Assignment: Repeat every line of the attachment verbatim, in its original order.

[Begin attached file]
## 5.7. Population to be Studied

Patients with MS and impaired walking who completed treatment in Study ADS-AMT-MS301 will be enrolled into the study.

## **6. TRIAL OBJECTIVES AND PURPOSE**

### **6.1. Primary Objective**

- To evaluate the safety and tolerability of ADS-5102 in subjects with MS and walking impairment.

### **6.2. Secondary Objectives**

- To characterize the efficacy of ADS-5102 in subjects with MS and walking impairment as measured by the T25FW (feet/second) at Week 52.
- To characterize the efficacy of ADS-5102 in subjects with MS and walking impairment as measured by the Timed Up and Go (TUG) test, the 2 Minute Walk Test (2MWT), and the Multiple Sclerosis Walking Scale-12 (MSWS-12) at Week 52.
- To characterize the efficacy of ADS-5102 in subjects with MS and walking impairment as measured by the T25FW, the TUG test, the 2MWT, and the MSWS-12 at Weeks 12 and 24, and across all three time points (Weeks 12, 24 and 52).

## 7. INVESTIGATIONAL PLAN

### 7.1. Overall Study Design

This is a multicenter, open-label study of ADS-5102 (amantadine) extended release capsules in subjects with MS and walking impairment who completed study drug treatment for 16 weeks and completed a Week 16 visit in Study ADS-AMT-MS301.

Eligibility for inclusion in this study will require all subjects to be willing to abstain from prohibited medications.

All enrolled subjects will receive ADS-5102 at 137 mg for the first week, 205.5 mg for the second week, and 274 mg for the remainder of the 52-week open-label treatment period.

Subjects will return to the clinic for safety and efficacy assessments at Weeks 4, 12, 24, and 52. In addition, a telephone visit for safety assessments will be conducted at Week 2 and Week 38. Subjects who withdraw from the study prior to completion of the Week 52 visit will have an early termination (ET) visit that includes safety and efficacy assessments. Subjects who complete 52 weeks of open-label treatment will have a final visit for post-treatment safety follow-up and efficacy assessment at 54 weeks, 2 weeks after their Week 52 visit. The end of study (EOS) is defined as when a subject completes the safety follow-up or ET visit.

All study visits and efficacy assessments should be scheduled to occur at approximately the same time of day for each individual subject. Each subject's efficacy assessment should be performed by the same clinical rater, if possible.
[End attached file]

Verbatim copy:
## 5.7. Population to be Studied

Patients with MS and impaired walking who completed treatment in Study ADS-AMT-MS301 will be enrolled into the study.

## **6. TRIAL OBJECTIVES AND PURPOSE**

### **6.1. Primary Objective**

- To evaluate the safety and tolerability of ADS-5102 in subjects with MS and walking impairment.

### **6.2. Secondary Objectives**

- To characterize the efficacy of ADS-5102 in subjects with MS and walking impairment as measured by the T25FW (feet/second) at Week 52.
- To characterize the efficacy of ADS-5102 in subjects with MS and walking impairment as measured by the Timed Up and Go (TUG) test, the 2 Minute Walk Test (2MWT), and the Multiple Sclerosis Walking Scale-12 (MSWS-12) at Week 52.
- To characterize the efficacy of ADS-5102 in subjects with MS and walking impairment as measured by the T25FW, the TUG test, the 2MWT, and the MSWS-12 at Weeks 12 and 24, and across all three time points (Weeks 12, 24 and 52).

## 7. INVESTIGATIONAL PLAN

### 7.1. Overall Study Design

This is a multicenter, open-label study of ADS-5102 (amantadine) extended release capsules in subjects with MS and walking impairment who completed study drug treatment for 16 weeks and completed a Week 16 visit in Study ADS-AMT-MS301.

Eligibility for inclusion in this study will require all subjects to be willing to abstain from prohibited medications.

All enrolled subjects will receive ADS-5102 at 137 mg for the first week, 205.5 mg for the second week, and 274 mg for the remainder of the 52-week open-label treatment period.

Subjects will return to the clinic for safety and efficacy assessments at Weeks 4, 12, 24, and 52. In addition, a telephone visit for safety assessments will be conducted at Week 2 and Week 38. Subjects who withdraw from the study prior to completion of the Week 52 visit will have an early termination (ET) visit that includes safety and efficacy assessments. Subjects who complete 52 weeks of open-label treatment will have a final visit for post-treatment safety follow-up and efficacy assessment at 54 weeks, 2 weeks after their Week 52 visit. The end of study (EOS) is defined as when a subject completes the safety follow-up or ET visit.

All study visits and efficacy assessments should be scheduled to occur at approximately the same time of day for each individual subject. Each subject's efficacy assessment should be performed by the same clinical rater, if possible.